Wednesday, December 10, 2008

World AIDS Day: Ice water or hypothermia?

An old-fashioned remedy for a toothache was to hold one of your hands in ice water. It didn’t cure your toothache but the pain in your hand helped you forget the pain in your tooth. With the global financial crisis feeling more like it’s going to need a root canal rather than a simple filling, some may be looking for a bucket of ice water. World AIDS Day, which happened this past Monday, was probably not what they had in mind. The tragedy of the AIDS pandemic is more than an ice bucket; it should make us grateful that we only have a toothache.

I vaguely remember that when I was a student at Knowlton Academy, the school arranged for someone to come in and speak to us about AIDS. Though time has blurred my memory, I remember the disease being described as a terminal disease meaning once you had contracted it, there was little, if any, hope of survival.

Things have come quite a long way since then. In North America, thanks to the success of anti-retroviral therapy (also known as ARVs), AIDS is now considered a chronic disease which means that, though it can’t be cured, it also doesn’t kill. Whereas at its peak in the mid-1990’s, AIDS was responsible for the death of 3,000 people a year in Canada, it now kills only around one person a day on average.

It is this proven success of ARVs in developed countries like Canada that makes the AIDS pandemic in Africa such a tragedy. It has demonstrated that HIV infection does not necessarily have to end in death. Former Canadian ambassador to the UN and UN Special Envoy on AIDS in Africa, Stephen Lewis puts it quite succinctly: “all these blessed people are dying for no reason whatsoever except the negligence of the international community.” In other words, people living with HIV do not die from AIDS anymore, they die from a lack of access to ARVs.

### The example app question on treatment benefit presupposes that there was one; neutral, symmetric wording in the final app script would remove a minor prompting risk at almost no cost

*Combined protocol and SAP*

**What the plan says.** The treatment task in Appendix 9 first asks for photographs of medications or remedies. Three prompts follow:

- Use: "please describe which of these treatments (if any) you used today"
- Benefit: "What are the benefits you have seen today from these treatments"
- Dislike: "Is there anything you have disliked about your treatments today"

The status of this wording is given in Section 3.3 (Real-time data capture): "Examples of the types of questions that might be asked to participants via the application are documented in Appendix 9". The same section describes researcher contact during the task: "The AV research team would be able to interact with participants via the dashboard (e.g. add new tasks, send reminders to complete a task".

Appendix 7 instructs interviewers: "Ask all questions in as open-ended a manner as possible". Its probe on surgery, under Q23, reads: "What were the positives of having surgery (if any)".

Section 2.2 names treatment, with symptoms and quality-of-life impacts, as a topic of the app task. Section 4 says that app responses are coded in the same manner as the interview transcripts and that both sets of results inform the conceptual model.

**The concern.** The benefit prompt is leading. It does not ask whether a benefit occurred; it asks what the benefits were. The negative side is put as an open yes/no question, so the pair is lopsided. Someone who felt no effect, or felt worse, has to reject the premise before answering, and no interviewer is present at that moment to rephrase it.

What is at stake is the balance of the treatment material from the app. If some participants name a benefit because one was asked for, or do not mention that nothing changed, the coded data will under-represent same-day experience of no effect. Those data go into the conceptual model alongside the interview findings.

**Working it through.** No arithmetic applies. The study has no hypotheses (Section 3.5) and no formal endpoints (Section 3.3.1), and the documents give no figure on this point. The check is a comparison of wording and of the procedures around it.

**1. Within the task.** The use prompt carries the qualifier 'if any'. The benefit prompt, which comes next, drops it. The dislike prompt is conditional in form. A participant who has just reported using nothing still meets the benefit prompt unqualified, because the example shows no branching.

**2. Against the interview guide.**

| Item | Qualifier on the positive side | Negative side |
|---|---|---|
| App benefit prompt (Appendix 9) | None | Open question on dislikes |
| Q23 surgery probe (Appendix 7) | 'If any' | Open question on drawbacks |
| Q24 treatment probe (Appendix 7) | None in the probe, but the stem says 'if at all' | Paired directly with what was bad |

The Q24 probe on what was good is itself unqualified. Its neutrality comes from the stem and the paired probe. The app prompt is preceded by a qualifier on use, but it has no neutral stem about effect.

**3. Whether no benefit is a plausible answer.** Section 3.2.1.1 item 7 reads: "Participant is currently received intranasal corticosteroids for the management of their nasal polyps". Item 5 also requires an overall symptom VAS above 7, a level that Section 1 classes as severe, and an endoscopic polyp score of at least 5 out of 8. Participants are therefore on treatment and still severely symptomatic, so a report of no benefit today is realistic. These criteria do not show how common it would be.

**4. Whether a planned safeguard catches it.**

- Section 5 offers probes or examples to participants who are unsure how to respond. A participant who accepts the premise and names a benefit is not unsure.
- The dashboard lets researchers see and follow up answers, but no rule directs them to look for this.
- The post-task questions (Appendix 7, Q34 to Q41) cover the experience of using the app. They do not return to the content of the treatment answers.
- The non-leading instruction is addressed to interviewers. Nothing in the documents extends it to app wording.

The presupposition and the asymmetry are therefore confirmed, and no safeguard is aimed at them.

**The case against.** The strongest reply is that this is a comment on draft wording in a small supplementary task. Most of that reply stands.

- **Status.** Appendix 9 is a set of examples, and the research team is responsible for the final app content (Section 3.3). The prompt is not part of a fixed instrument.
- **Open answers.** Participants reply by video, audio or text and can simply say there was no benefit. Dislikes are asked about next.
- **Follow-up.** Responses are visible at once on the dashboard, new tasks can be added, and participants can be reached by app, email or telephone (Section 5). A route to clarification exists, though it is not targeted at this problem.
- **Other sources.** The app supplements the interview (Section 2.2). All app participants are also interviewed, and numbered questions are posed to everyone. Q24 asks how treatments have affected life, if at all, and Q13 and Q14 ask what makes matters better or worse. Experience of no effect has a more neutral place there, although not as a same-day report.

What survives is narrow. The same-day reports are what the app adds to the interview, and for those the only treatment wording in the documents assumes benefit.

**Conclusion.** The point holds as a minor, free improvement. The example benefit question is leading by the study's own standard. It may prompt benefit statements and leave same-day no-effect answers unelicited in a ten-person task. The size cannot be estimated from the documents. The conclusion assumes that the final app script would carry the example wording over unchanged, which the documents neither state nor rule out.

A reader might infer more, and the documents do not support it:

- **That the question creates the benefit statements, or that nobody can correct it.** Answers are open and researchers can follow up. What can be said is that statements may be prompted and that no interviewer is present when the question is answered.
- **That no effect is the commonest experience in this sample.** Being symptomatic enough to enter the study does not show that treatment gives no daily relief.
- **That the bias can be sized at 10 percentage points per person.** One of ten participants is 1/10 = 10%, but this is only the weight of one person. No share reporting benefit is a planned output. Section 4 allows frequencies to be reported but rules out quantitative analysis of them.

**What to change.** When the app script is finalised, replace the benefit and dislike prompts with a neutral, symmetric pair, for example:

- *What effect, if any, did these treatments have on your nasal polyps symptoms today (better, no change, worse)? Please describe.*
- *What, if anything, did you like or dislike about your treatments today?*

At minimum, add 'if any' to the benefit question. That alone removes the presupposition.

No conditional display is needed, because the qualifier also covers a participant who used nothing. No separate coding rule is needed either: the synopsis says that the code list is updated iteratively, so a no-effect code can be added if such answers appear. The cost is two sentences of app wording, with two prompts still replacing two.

In South Africa alone, over 300,000 people die from AIDS every year. That is the equivalent of losing the population of the Eastern Townships every year. And the loss of life is not where the trauma ends. Almost two million children have lost one parent and nearly half a million have lost both parents to AIDS. To understand the magnitude of this, imagine a country where, in every classroom of 30 students, four had lost one of their parents to AIDS and one had lost both. Worldwide, it is estimated that over 25 million people have died of AIDS and 33 million people are carriers of HIV and despite Africa making up only 15% of world population, two out of every three HIV infections can be found there.

But the news is not all bleak. Access to ARVs is on the rise in most African countries. Nearly 30% of those in need of these drugs to survive have access to them. This is thanks to international groups such as the William Clinton Foundation, who negotiated low prices for ARVs with suppliers, and Keep a Child Alive (KCA) who buy these drugs and provide counseling services to HIV infected families and children in Africa.